int n,m,last;
int father[M],size[M];
struct node{
int x;
int y;
int z;
}edge[M];
void init(int num){
for(int i=1;i<=num;i++){
father[i]=i;
size[i]=1;
}
}
bool cmp(node xx,node yy){
return xx.z<yy.z;
}
int fd(int num){
if(father[num]==num) return num;
int root=fd(father[num]);
return father[num]=root;
}
int a=fd(x),b=fd(y);
if(a==b) return;
father[a]=b;
return;
}
int kruskal(){
int ans=0,cnt=0;
sort(edge+1,edge+1+m,cmp);
for(int i=1;i<=m;i++){
int fx=fd(edge[i].x);
int fy=fd(edge[i].y);
if(fx==fy) continue;
ans+=(long long)(size[fx]*size[fy]-1)*(edge[i].z+1);
size[fx]+=size[fy];
}
return ans;
}
signed main(){
int tmp;
scanf("%d",&tmp);
while(tmp--){
scanf("%d",&n);
init(n);
m=n-1;
for(int i=1;i<=m;i++){
scanf("%d %d %d",&edge[i].x,&edge[i].y,&edge[i].z);
}
printf("%d\n",kruskal());
}
return 0;
}```

## Prim algorithm

The following is the code for finding the minimum spanning tree.

```#include<iostream>
#include<cstring>
#include<algorithm>
using namespace std;
const int N=3005;
const int INF=0x3f3f3f3f;
int n,m;
int g[N][N];
int dist[N];
bool vis[N];
int prim(int s){
int ans=0;
memset(dist,INF,sizeof(dist));
dist[s]=0;
for(int i=1;i<=n;i++){
int x=-1;
for(int j=1;j<=n;j++){
if(!vis[j]&&(x==-1||dist[j]<dist[x])){
x=j;
}
}
vis[x]=true;
for(int j=1;j<=n;j++){
if(!vis[j]){
dist[j]=min(dist[j],g[x][j]);
}
}
}
for(int i=1;i<=n;i++){
if(dist[i]==INF) return INF;
else ans+=dist[i];
}
return ans;
}
signed main(){
memset(g,INF,sizeof(g));
scanf("%d %d",&n,&m);
for(int i=1;i<=m;i++){
int x,y,z;
scanf("%d %d %d",&x,&y,&z);
g[x][y]=g[y][x]=min(g[x][y],z);
}
int ans=prim(1);
if(ans==INF) printf("orz\n");
else printf("%d\n",ans);;
return 0;
}```

### Title: Dark Castle

Title Description

After successfully breaking through Lord lsp's defense line, lqr the party came to the bottom of Lord lsp's castle. After Lord lsp blackened, although he has powerful super ability and can make buildings with his mind, his IQ level has not increased much. Now lqr it is clear that the dark castle has N rooms, M two-way channels that can be made, and the length of each channel. lqr is well aware of Lord lsp's idea. In order to avoid thinking about the shortest path between two rooms every time, Lord lsp will build the castle into a tree. However, in order to improve its movement efficiency as much as possible, Lord lsp will make the castle meet the following conditions: let D[i] be the shortest path length between room I and room 1 if all channels are built; S[i] is the path length between room I and room 1 in the actually built tree castle; It is required that S[i]=D[i] holds for all integers I. In order to defeat Lord lsp, lqr wants to know how many different castle building schemes there are. You need to output the result after the answer is modeled on 2 ^ 31 – 1.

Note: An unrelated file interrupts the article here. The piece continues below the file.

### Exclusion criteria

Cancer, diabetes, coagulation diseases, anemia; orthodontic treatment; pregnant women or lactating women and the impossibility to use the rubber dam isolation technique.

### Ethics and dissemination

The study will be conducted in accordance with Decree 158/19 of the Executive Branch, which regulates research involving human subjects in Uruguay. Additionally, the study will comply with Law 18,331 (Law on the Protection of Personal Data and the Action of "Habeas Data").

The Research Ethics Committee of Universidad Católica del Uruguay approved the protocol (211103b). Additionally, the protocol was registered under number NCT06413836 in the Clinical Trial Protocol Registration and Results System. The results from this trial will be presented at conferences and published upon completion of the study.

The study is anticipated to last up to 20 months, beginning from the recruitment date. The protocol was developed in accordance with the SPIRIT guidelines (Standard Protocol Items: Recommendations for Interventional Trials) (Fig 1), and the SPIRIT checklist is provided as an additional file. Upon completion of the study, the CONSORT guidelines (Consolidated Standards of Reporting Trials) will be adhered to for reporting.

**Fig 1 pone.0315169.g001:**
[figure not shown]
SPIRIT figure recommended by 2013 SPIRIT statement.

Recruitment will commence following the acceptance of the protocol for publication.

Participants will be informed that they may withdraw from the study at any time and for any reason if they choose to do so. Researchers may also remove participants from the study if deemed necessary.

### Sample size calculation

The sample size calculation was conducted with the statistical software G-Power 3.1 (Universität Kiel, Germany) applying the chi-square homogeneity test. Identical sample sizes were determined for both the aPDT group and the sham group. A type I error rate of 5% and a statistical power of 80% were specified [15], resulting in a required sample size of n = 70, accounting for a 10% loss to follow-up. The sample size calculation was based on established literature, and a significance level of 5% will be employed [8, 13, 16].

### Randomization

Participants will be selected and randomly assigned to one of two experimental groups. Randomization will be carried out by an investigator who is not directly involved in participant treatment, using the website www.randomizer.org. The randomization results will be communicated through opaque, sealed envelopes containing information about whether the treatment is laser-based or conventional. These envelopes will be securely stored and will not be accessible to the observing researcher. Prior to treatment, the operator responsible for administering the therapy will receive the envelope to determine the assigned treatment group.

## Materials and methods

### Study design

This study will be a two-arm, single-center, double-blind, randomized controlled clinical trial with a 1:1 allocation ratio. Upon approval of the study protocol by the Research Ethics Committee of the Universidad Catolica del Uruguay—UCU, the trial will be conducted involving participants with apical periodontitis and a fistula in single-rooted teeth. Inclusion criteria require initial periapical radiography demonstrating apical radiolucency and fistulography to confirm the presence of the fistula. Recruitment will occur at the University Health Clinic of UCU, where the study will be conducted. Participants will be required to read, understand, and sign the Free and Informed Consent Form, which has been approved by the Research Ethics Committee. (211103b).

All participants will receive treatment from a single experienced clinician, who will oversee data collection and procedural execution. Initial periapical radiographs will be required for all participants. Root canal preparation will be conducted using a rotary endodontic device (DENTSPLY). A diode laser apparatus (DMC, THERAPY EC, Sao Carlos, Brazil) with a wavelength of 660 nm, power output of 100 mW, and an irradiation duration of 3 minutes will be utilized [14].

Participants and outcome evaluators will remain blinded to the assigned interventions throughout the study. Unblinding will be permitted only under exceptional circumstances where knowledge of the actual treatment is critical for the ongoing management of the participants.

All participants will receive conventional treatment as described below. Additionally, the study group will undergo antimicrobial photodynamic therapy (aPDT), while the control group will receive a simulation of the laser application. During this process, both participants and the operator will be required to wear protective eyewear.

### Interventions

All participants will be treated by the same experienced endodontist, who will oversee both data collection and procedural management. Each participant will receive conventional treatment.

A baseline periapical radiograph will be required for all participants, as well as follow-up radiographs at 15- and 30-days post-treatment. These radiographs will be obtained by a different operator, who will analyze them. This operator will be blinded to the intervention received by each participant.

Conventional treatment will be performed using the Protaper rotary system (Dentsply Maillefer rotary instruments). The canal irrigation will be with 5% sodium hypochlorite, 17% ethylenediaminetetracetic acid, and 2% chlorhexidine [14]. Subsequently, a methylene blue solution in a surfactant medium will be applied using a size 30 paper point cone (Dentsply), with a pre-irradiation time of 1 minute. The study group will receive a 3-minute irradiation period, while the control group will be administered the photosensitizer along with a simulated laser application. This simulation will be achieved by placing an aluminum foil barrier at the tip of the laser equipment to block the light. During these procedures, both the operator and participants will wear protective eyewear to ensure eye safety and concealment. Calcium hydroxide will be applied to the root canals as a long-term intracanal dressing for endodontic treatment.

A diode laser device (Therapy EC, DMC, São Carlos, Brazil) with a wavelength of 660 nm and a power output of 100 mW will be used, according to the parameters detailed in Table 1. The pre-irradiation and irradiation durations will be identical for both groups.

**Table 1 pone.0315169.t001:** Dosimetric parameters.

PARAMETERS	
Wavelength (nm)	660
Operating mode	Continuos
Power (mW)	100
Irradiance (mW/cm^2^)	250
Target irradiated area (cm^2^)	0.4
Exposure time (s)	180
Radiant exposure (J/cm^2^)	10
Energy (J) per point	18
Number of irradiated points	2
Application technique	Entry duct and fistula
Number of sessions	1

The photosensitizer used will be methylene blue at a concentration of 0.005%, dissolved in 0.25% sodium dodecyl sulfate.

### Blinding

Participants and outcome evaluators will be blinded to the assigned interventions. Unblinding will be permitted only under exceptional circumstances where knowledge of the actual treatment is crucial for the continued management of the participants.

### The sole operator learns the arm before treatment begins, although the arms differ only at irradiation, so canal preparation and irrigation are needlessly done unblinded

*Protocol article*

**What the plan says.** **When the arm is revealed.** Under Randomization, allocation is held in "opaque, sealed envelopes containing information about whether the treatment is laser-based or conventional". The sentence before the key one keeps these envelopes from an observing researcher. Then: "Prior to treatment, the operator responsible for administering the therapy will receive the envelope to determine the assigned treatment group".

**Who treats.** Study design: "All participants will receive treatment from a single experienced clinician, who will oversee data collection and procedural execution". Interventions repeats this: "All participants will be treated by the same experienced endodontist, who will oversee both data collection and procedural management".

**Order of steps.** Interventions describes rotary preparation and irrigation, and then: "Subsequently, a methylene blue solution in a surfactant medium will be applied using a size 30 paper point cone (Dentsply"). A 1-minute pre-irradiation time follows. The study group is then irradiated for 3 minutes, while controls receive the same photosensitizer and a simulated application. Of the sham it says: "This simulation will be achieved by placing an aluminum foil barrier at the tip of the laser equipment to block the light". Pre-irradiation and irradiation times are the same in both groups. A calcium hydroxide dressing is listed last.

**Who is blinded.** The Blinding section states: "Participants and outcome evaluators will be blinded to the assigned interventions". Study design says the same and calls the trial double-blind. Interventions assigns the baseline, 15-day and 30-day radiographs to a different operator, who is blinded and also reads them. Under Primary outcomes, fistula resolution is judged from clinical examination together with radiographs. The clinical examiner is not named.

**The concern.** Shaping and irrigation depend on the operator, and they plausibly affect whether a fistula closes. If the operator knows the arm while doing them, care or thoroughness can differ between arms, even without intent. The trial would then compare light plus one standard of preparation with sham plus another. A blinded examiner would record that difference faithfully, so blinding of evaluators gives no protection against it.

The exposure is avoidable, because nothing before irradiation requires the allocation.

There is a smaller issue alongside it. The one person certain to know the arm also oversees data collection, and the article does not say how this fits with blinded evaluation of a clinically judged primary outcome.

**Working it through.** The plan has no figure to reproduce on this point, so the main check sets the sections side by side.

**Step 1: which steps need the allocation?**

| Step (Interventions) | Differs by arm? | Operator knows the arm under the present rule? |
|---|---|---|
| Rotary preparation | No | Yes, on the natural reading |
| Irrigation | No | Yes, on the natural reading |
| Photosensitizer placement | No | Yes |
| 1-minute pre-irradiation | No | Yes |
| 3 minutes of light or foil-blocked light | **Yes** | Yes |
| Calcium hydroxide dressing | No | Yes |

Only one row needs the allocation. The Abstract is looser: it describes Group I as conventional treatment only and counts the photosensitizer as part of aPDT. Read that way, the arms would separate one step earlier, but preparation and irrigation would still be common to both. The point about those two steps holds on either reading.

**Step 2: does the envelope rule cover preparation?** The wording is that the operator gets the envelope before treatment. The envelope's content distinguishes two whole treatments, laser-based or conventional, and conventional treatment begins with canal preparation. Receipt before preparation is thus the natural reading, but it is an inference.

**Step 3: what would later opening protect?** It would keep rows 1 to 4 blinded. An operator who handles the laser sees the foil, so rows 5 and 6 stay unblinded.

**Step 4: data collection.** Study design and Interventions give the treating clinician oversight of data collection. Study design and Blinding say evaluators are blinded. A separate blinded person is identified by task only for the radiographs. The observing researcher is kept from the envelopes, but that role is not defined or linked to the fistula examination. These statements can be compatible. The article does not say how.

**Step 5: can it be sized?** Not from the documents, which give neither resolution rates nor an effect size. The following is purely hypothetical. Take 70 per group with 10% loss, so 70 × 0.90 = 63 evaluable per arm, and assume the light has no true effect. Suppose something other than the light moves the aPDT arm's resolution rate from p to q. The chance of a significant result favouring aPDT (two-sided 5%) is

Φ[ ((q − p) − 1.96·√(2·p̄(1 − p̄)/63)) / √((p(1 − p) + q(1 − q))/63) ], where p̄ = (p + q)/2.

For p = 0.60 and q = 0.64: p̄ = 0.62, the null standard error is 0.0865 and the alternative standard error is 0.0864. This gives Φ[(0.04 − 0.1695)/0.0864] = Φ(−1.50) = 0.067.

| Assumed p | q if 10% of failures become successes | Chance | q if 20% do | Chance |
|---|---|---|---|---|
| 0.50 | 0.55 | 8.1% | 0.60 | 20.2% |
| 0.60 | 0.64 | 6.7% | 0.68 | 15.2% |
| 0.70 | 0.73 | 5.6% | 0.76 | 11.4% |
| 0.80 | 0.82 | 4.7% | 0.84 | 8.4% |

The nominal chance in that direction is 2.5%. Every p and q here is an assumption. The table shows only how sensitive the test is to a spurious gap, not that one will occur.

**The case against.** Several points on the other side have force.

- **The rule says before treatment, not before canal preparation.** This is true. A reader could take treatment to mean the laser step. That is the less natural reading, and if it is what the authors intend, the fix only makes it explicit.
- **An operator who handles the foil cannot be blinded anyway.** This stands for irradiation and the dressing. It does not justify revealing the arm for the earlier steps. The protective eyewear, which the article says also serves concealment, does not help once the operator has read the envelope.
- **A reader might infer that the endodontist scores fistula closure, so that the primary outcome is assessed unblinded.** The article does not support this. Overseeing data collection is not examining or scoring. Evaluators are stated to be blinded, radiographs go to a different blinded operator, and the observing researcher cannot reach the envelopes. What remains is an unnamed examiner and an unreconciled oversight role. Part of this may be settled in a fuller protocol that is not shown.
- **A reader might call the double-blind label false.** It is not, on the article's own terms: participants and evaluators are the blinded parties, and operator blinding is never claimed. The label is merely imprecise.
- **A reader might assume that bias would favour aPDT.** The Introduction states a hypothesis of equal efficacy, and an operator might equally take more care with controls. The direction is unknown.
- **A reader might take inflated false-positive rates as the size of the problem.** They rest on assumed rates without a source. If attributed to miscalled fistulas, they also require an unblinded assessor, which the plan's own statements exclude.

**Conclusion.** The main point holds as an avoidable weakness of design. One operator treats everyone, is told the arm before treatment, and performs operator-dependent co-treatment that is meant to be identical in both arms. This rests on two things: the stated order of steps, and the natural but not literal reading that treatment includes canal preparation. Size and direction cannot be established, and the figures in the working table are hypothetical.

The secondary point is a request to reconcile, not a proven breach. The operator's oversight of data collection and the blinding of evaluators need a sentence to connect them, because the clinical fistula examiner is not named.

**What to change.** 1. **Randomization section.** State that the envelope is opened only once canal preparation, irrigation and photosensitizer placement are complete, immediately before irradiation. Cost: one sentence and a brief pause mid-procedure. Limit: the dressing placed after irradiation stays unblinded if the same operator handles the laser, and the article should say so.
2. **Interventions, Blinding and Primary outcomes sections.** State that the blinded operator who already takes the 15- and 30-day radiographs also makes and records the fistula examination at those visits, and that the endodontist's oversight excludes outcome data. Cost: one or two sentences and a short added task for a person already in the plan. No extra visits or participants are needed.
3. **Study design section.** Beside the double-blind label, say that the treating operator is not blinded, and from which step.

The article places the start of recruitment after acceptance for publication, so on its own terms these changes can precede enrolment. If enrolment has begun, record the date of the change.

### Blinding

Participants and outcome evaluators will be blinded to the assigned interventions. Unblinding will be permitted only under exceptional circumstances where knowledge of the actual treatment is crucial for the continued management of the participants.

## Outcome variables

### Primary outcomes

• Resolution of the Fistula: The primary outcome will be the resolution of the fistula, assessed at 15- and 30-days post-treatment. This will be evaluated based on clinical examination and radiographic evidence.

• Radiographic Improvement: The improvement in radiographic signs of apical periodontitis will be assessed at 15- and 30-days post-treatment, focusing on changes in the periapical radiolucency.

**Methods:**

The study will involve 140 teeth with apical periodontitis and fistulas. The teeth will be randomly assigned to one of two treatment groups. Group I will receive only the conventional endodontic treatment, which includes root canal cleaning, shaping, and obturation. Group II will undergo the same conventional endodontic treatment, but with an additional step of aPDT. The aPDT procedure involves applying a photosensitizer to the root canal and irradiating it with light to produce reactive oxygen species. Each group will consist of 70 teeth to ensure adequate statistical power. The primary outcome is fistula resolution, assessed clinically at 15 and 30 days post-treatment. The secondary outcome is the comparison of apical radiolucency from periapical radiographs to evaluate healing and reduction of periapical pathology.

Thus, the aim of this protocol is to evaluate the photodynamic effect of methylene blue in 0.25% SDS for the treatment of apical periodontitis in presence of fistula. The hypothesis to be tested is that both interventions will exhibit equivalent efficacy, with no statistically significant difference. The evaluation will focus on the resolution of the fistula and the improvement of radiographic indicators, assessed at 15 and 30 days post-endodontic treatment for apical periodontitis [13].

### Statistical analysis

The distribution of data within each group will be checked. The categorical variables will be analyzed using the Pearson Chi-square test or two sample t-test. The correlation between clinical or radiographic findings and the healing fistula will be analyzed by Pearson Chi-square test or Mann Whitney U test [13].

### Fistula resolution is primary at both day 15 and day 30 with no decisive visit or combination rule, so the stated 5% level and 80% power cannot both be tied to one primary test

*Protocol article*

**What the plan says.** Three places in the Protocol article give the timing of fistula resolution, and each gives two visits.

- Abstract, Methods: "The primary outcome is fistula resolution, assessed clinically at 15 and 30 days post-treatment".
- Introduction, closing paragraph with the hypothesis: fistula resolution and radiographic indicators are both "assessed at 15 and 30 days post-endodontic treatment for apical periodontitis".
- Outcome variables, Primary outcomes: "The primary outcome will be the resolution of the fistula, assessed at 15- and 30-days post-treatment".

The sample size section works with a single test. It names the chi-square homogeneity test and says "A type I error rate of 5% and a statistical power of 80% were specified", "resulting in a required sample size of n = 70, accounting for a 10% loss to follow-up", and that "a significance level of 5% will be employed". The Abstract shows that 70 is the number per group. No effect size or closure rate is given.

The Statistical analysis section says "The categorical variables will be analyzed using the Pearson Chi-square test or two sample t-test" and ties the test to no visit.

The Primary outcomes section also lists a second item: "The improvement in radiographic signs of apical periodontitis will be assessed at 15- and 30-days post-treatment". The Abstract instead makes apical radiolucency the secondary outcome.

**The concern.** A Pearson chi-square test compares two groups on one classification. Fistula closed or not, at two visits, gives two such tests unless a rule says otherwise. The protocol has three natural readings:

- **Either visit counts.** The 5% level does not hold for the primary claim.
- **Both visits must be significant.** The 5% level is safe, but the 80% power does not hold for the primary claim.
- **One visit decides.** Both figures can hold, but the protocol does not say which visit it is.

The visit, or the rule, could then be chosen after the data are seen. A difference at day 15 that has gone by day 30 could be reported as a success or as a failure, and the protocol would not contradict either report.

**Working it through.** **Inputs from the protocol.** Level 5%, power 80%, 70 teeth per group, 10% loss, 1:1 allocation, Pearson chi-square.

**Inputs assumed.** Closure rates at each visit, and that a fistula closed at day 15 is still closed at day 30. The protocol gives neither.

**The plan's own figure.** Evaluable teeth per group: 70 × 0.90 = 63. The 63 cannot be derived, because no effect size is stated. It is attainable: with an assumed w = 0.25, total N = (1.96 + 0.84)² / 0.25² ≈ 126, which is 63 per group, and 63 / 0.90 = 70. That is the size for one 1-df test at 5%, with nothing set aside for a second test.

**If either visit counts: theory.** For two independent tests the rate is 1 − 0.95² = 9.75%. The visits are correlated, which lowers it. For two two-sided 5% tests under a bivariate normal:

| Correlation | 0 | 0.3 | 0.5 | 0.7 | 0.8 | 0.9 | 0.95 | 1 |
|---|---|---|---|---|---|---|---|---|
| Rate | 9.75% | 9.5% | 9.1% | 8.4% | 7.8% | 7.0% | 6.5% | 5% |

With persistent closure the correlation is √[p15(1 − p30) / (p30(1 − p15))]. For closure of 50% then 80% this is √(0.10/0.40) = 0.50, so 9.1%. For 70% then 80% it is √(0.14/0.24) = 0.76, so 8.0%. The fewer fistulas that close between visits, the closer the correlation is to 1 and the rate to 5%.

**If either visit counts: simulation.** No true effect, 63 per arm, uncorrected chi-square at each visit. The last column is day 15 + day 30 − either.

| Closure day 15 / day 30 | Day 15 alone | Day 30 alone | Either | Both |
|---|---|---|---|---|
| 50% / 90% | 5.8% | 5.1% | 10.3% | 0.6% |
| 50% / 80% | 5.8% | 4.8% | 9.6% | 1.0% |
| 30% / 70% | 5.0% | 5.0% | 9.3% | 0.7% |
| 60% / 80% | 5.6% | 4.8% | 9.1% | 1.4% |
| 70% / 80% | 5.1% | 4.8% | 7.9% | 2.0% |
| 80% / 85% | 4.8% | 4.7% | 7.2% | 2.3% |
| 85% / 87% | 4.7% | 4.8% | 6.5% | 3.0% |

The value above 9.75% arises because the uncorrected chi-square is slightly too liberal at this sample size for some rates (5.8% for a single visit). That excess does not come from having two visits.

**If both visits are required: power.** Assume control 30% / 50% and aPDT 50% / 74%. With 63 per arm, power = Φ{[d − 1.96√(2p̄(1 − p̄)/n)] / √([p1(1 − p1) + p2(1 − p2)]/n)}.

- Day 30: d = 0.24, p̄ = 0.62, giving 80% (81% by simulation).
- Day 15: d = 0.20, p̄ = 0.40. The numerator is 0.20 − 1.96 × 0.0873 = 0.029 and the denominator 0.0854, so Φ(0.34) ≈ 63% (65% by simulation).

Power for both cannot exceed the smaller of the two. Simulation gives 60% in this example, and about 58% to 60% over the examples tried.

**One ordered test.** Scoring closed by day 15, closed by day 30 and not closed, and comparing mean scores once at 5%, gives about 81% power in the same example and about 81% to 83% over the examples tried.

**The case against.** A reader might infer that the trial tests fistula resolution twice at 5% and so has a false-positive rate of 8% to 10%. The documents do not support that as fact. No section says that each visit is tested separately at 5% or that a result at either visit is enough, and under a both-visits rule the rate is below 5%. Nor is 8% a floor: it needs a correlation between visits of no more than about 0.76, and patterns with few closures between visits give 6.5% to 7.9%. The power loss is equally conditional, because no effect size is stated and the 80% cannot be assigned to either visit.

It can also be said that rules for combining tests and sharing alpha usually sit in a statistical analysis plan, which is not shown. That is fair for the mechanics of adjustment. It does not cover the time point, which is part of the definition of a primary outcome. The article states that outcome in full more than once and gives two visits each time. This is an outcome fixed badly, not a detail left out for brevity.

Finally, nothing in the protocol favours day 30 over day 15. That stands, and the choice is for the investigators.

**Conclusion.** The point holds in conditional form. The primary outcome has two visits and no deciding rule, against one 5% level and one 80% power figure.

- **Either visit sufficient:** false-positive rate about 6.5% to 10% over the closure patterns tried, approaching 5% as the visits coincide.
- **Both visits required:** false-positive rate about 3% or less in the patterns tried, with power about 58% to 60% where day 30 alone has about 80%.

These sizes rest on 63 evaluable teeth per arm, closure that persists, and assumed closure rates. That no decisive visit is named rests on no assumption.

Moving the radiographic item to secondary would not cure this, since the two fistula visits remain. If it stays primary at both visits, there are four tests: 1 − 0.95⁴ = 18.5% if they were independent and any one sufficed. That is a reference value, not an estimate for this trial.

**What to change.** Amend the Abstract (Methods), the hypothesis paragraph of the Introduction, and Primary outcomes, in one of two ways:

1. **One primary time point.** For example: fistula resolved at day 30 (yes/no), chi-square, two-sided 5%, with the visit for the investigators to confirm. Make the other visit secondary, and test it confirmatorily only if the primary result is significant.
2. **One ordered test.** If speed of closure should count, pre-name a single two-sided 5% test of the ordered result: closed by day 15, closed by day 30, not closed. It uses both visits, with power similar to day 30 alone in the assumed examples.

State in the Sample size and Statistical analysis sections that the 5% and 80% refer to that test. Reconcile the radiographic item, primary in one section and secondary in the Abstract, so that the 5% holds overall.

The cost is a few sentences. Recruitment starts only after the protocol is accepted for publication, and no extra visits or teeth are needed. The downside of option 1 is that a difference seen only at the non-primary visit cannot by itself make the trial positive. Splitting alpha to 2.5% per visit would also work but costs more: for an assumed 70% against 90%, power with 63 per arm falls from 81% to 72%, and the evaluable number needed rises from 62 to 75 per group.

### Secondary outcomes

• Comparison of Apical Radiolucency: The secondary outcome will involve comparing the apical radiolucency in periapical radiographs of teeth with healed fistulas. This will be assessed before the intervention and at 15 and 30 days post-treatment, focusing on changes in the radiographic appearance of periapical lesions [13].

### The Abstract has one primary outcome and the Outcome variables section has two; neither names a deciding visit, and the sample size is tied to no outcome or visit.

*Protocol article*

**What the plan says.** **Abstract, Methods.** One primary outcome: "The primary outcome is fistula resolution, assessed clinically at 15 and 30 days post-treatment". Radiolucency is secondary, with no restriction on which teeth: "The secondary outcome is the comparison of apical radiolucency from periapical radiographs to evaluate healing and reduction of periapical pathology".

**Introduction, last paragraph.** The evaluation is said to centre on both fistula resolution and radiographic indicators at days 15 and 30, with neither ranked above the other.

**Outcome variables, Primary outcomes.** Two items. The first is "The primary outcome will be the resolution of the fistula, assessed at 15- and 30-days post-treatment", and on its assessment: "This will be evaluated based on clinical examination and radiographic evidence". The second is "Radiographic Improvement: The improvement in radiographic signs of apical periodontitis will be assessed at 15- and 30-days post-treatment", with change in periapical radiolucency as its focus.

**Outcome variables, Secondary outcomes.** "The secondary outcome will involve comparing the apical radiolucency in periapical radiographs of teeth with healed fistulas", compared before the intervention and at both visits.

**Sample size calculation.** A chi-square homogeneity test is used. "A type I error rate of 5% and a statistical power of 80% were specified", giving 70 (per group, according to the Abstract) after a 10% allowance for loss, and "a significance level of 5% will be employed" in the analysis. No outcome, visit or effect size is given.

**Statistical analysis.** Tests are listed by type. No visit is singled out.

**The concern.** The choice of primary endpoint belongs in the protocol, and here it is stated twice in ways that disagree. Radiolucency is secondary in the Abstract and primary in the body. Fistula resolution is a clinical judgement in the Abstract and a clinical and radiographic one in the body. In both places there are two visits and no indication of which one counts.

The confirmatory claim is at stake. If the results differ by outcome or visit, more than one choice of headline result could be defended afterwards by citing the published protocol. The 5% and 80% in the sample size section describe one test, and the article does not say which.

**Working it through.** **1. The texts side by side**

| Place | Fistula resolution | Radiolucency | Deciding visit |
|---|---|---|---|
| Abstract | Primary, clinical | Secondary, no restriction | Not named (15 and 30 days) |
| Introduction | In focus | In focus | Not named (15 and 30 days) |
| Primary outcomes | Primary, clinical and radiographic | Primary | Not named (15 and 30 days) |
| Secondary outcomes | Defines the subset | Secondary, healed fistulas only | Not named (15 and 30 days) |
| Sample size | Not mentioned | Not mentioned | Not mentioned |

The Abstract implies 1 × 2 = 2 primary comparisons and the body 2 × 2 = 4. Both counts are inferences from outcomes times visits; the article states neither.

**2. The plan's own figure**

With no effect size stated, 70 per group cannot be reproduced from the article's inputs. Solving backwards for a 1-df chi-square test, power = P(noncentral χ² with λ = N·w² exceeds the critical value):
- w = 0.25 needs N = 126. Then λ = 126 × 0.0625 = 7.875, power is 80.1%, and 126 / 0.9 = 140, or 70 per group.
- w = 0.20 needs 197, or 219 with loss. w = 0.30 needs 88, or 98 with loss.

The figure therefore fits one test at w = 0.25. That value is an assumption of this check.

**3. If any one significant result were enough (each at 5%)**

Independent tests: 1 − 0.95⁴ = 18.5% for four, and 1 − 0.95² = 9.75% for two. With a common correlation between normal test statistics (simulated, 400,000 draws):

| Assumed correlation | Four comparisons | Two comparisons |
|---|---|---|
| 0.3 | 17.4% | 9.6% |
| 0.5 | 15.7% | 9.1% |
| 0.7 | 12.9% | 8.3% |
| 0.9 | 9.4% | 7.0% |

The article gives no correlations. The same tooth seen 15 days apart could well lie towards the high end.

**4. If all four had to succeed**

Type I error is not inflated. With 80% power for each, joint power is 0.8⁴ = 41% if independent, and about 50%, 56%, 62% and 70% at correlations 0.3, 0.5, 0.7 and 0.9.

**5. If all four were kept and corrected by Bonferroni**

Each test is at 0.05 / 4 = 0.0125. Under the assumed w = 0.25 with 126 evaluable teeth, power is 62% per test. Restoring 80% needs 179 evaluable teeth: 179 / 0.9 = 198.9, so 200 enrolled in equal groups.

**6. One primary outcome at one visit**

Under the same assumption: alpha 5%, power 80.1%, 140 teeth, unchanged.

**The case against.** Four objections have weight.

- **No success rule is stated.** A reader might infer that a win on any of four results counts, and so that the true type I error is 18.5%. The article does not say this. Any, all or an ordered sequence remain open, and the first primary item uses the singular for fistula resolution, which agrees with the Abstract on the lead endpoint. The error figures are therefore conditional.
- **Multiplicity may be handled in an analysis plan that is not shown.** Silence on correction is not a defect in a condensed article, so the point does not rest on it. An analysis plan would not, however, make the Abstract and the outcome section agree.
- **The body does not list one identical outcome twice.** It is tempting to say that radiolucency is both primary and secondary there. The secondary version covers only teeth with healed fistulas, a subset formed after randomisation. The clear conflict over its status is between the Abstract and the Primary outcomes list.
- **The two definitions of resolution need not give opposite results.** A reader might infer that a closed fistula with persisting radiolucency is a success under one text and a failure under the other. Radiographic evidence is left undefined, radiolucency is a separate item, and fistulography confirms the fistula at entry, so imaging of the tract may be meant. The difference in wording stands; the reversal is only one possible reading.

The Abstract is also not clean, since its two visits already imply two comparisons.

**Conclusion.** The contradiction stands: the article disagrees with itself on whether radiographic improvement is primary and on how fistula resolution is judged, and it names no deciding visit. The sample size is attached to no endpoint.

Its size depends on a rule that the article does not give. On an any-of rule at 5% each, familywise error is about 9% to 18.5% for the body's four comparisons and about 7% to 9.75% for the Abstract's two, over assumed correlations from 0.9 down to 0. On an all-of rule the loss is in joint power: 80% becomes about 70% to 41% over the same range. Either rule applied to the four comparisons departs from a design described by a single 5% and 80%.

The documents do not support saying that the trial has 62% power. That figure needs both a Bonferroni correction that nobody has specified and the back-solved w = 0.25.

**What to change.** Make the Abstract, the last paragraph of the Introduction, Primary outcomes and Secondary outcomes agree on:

Input description

The first line has two integers N and M. After that, there are three integers x, Y and l in line M, indicating that a channel with length L between X and Y can be built.
2≤N≤1000

N−1≤M≤N(N−1)/2
1≤L≤100

Output description

An integer that represents the result after the answer modulo 2 ^ 31 – 1.

Sample

input

```3 3
1 2 2
1 3 1
2 3 1```

output

`2`
```#include<iostream>
#include<cstring>
#include<algorithm>
using namespace std;
#define P 2147483647
#define int long long
const int N=3005;
const int INF=0x3f3f3f3f;
int n,m;
int sum[N];
int g[N][N];
int dist[N];
bool vis[N];
int prim(int root){
int ans=1;
memset(dist,INF,sizeof(dist));
memset(vis,0,sizeof(vis));
dist[root]=0;
sum[root]=1;
for(int i=1;i<n;i++){
int x=0;
for(int j=1;j<=n;j++){
if(!vis[j]&&(x==0||dist[j]<dist[x])){
x=j;
}
}
vis[x]=true;
for(int y=1;y<=n;y++){
if(!vis[y]){
if(dist[y]==dist[x]+g[x][y]) sum[y]++;
else if(dist[y]>dist[x]+g[x][y]){
dist[y]=dist[x]+g[x][y];
sum[y]=1;
}
}
}
}
for(int i=1;i<=n;i++){
ans=(int)(ans*sum[i])%P;
}
return ans;
}
signed main(){
memset(g,INF,sizeof(g));
scanf("%d %d",&n,&m);
for(int i=1;i<=m;i++){
int x,y,z;
scanf("%d %d %d",&x,&y,&z);
g[x][y]=g[y][x]=min(g[x][y],z);
}
int ans=prim(1);
printf("%d\n",ans);
return 0;
}```

# Concluding remarks

Thanks for the company of fans, I will continue to work hard!! [Ollie gives]

Keywords: Algorithm data structure Graph Theory

Added by siwelis on Fri, 11 Feb 2022 11:00:02 +0200